Negative correlation means that as X gets larger, Y tends to get smaller. Equivalently, as X gets smaller, Y tends to get larger.

“Correlation does not imply causation”: the fact that we observe a tendancy for Y to change as X changes does not mean we may infer that changing X

*induces*changes in Y, or vice versa.

- We will explore issues surrounding causation in the next chapter.

The most popular statistic for quantifying correlation is the “Pearson correlation”, a.k.a. “linear correlation coefficient”. It is denoted \(r\). Sometimes subscripts are added to denote the variables being correlated, e.g. \(r_{xy}\):

\[ r_{xy}=\frac{1}{n-1}\cdot \frac{\sum_{i = 1}^n(x_i - \bar{x})(y_i - \bar{y})}{s_x s_y} = \frac{1}{n-1}\cdot \sum_{i = 1}^n Z_{x_i}Z_{y_i} \]

Where \(s_x\) and \(s_y\) are the sample standard deviations for the variables \(x\) and \(y\), respectively. Facts about \(r\):

\(r\) ranges from -1 to 1

Negative \(r\) means negative correlation; positive \(r\) means positive correlation.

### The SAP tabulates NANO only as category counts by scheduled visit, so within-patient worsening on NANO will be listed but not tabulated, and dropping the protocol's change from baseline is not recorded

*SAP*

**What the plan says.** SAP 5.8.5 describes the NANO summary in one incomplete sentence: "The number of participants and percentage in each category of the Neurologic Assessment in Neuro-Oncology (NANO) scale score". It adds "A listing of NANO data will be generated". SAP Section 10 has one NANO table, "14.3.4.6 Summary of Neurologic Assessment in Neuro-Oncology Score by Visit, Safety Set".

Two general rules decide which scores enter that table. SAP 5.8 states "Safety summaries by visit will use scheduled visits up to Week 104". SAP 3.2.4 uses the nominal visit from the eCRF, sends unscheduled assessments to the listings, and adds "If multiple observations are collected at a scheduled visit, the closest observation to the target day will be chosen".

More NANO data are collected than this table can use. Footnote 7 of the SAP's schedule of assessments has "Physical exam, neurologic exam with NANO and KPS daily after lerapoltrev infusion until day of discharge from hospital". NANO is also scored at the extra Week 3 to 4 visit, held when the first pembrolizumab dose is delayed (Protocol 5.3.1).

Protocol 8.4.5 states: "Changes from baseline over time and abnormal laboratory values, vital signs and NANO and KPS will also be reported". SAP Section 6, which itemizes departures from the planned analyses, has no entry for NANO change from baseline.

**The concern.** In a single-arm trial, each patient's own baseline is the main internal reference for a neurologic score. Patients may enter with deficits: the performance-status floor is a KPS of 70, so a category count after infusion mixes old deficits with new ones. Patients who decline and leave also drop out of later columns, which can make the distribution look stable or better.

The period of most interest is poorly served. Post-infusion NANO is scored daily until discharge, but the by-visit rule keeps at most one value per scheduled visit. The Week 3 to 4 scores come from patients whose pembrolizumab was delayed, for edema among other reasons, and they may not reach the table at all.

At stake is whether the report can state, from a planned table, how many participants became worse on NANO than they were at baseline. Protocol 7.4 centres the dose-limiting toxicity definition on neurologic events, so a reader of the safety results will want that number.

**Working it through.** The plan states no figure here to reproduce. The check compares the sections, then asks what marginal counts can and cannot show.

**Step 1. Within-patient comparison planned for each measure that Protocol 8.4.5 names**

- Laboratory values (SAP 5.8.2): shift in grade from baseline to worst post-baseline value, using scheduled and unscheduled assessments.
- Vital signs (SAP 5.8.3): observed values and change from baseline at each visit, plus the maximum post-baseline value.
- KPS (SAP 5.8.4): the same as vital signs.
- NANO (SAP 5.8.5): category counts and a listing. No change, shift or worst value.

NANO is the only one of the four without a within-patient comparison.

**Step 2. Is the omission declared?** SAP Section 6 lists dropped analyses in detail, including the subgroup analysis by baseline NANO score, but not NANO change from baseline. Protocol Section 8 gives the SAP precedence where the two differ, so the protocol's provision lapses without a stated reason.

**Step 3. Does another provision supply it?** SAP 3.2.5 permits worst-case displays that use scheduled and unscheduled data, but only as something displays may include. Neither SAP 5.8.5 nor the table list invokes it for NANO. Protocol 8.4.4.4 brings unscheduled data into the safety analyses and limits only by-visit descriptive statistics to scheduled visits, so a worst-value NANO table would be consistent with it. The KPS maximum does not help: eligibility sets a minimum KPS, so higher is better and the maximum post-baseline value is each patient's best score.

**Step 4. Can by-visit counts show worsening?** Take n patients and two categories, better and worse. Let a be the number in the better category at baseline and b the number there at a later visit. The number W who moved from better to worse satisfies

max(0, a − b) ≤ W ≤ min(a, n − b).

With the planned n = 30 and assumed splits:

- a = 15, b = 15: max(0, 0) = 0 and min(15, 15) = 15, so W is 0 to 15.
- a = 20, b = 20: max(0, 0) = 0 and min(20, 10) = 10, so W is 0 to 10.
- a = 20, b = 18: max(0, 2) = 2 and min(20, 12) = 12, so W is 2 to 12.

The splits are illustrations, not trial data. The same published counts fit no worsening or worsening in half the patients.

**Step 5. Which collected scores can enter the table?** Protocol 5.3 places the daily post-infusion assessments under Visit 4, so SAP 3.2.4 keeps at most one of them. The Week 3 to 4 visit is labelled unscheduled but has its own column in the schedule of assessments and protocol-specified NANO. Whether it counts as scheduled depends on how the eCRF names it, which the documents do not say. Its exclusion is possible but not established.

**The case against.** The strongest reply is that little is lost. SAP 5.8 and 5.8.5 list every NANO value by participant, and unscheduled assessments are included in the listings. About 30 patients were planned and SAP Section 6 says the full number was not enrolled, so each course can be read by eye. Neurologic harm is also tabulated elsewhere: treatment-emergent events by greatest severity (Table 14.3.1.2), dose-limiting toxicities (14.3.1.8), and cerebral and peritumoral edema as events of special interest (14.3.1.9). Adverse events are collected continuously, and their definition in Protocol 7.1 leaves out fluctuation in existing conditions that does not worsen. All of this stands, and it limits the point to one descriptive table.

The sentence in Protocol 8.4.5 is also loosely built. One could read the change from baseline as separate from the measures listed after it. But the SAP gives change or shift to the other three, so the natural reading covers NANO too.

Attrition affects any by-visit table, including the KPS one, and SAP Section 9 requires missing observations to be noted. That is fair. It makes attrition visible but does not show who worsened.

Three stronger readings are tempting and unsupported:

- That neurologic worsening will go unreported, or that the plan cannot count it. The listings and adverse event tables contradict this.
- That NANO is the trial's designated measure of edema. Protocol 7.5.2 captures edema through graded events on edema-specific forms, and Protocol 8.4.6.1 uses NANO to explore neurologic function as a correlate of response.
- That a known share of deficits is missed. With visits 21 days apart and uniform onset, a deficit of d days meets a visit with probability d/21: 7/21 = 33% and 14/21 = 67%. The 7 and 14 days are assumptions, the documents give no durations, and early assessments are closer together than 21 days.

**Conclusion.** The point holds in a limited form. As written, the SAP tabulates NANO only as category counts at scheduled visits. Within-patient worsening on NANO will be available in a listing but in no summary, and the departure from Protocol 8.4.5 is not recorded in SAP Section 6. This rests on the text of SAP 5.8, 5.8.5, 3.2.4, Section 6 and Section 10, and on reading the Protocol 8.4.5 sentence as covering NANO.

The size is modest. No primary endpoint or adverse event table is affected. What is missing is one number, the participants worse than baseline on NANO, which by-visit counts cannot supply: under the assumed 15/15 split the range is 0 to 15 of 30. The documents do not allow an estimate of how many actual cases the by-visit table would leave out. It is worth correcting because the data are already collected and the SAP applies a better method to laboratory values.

\(r=0\) means no correlation.

\(r=1\) means perfect positive correlation: values are in a perfect straight line sloping upwards.

\(r=-1\) means perfect negative correlation: values are in a perfect straight line sloping downwards.

Pearson correlation is closely related to slope in linear regression. Call the slope of a regression line \(b_1\). A formula for \(b_1\) in terms of \(r_{xy}\):

\[ b_1 = r_{xy} \cdot \frac{s_y}{s_x} \] Re-arranging gives:

\[ r_{xy} = b_1 \cdot \frac{s_x}{s_y} \]

Most “interpretations” for \(r\) are unsatisfying. Do a search for “interpretation of correlation coefficient”, and you’ll probably get something along the lines of

\(r=-1\) and \(r=1\) mean perfect correlation; \(r=0\) means no correlation. Correlations closer to \(-1\) or \(1\) are stronger; correlations closer to 0 are weaker

This is unsatisfying because it doesn’t explain what any particular value of \(r\) quantifies. For instance, if \(r=0.4\), what does 0.4 quantify? 0.4 of what?

As we’ll soon see, there are many different kinds of correlation statistics besides Pearson correlation, all of which are bounded between \(-1\) and \(1\). We should want more from an “interpretation” of a statistic than a few facts that aren’t even specific to that particular statistic!